Archived News

Steep slope hearing postponed: Commissioners kick back date to comply with public notice laws

jacksonThe final public hearing in the two-year-old saga of revisions to Jackson County’s steep slope ordinance was all set to take place Sept. 22, but last week county commissioners decided to cancel the hearing and reschedule for a later date. 

“It’s not a stall tactic,” said Commission Chairman Brian McMahan. “It’s not in any way anything other than I want to be extra careful and make sure we’re doing this right.”

Counties are required to publicly advertise hearings on any ordinances they’re planning to adopt, amend or repeal, but ordinances that deal with zoning laws require a greater effort to get the word out than other types of ordinances. The county advertised the steep slope hearing in accordance with rules governing typical ordinance revisions, but discussions with the University of North Carolina’s School of Government revealed that a court might see the steep slope ordinance — officially called the Mountain Hillside Development Ordinance — as a zoning decision. 

“The reason I was very cautious and asked for the board to not move forward with the public hearing is I don’t want to have a set of standards and then a large developer decides to challenge this down the road,” McMahan said. In that case, the county could find itself losing on a technicality if the court found the hearing had been improperly advertised, he explained. 

“While the slope map is not really a zoning map in the traditional sense, it is termed a district and it does establish regulatory boundaries. So it may well be prudent to follow the requirements for a zoning map amendment,” David Owens, a professor in the School of Government, wrote in an email to Jackson County Permitting and Code Enforcement Director Tony Elders.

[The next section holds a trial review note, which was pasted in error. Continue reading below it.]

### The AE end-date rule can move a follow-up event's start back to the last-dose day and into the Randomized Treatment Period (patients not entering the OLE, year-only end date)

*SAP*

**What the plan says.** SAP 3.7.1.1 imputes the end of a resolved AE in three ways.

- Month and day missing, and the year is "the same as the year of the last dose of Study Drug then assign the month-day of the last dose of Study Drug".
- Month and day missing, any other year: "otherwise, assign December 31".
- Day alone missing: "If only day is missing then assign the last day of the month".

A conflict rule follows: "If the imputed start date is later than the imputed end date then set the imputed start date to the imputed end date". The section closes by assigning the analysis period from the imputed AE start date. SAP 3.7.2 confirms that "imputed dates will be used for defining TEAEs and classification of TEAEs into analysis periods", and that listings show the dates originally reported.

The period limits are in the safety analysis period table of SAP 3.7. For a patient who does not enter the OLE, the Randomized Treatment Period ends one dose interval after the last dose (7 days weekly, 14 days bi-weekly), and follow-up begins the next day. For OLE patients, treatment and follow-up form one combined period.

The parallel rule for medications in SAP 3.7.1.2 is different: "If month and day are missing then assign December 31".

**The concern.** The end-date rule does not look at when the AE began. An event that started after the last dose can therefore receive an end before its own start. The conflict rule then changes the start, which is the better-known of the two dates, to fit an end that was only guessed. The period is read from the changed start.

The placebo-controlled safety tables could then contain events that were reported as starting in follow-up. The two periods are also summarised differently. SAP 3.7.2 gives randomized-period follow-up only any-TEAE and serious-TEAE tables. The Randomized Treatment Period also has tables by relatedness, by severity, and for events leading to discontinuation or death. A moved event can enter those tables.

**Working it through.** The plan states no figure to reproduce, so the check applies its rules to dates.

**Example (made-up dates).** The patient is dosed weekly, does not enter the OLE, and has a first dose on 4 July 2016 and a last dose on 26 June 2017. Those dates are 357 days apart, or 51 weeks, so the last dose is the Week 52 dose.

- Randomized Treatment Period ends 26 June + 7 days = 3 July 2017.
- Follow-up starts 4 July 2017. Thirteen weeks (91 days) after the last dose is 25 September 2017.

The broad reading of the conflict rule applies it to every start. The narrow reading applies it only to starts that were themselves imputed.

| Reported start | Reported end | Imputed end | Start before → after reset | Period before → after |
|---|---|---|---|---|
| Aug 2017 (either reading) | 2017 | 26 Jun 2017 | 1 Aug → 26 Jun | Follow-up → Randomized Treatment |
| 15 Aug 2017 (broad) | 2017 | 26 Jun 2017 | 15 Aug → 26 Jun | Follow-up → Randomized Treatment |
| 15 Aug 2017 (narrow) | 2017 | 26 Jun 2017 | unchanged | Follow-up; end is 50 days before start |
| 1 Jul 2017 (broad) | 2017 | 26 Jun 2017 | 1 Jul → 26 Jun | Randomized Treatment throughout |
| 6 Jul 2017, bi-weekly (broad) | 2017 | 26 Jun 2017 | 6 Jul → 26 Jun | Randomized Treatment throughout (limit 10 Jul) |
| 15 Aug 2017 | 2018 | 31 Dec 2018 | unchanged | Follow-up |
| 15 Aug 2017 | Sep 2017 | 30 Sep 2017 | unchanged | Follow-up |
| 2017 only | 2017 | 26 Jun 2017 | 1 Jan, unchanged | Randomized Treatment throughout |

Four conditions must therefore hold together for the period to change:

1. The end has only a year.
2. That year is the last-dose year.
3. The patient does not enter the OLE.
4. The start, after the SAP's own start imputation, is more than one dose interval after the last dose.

Commissioners will likely set a new hearing date at their Oct. 1 meeting for sometime later that month. Because of the large number of property owners affected, Jackson County won’t have to mail notices to each individual property owner, as happens for zoning changes affecting smaller areas. But leading up to the new hearing date, the county will do some more intensive advertising, including placing roadside signs in high-traffic areas and buying ads in newspapers and radio stations, as the law requires. 

Related Items

The public hearing, once scheduled, will signal the wind-down of a two-year process of revising the rules governing construction on steep slopes. Before the November 2014 elections, the prevailing view on the board of commissioners was that the existing steep slope rules were too onerous and in need of loosening. So, the planning board invested more than a year into a line-by-line rewrite of the rules before holding a public hearing in February 2014. The large crowd that turned out there made it clear they did not support the relaxed rules, and commissioners decided the issue had become too political to vote on with an election coming up. 

The November elections seated a new board that wanted to see the stricter rules stay in place, so the version of the ordinance out for public hearing now contains only minimal changes from the original 2007 document. Namely, the new version would change Jackson’s slope calculation formula to more closely mirror the system used by other counties and up the grade at which steep slope rules kick in from 30 to 35 percent. According to landslide experts used by the county, slope becomes a factor in landslide risk mainly when it exceeds 36 percent. 

The proposed ordinance is online at under the “Ordinance Amendments” heading. 

Leave a comment

Smokey Mountain News Logo
Go to top
Payment Information


At our inception 20 years ago, we chose to be different. Unlike other news organizations, we made the decision to provide in-depth, regional reporting free to anyone who wanted access to it. We don’t plan to change that model. Support from our readers will help us maintain and strengthen the editorial independence that is crucial to our mission to help make Western North Carolina a better place to call home. If you are able, please support The Smoky Mountain News.

The Smoky Mountain News is a wholly private corporation. Reader contributions support the journalistic mission of SMN to remain independent. Your support of SMN does not constitute a charitable donation. If you have a question about contributing to SMN, please contact us.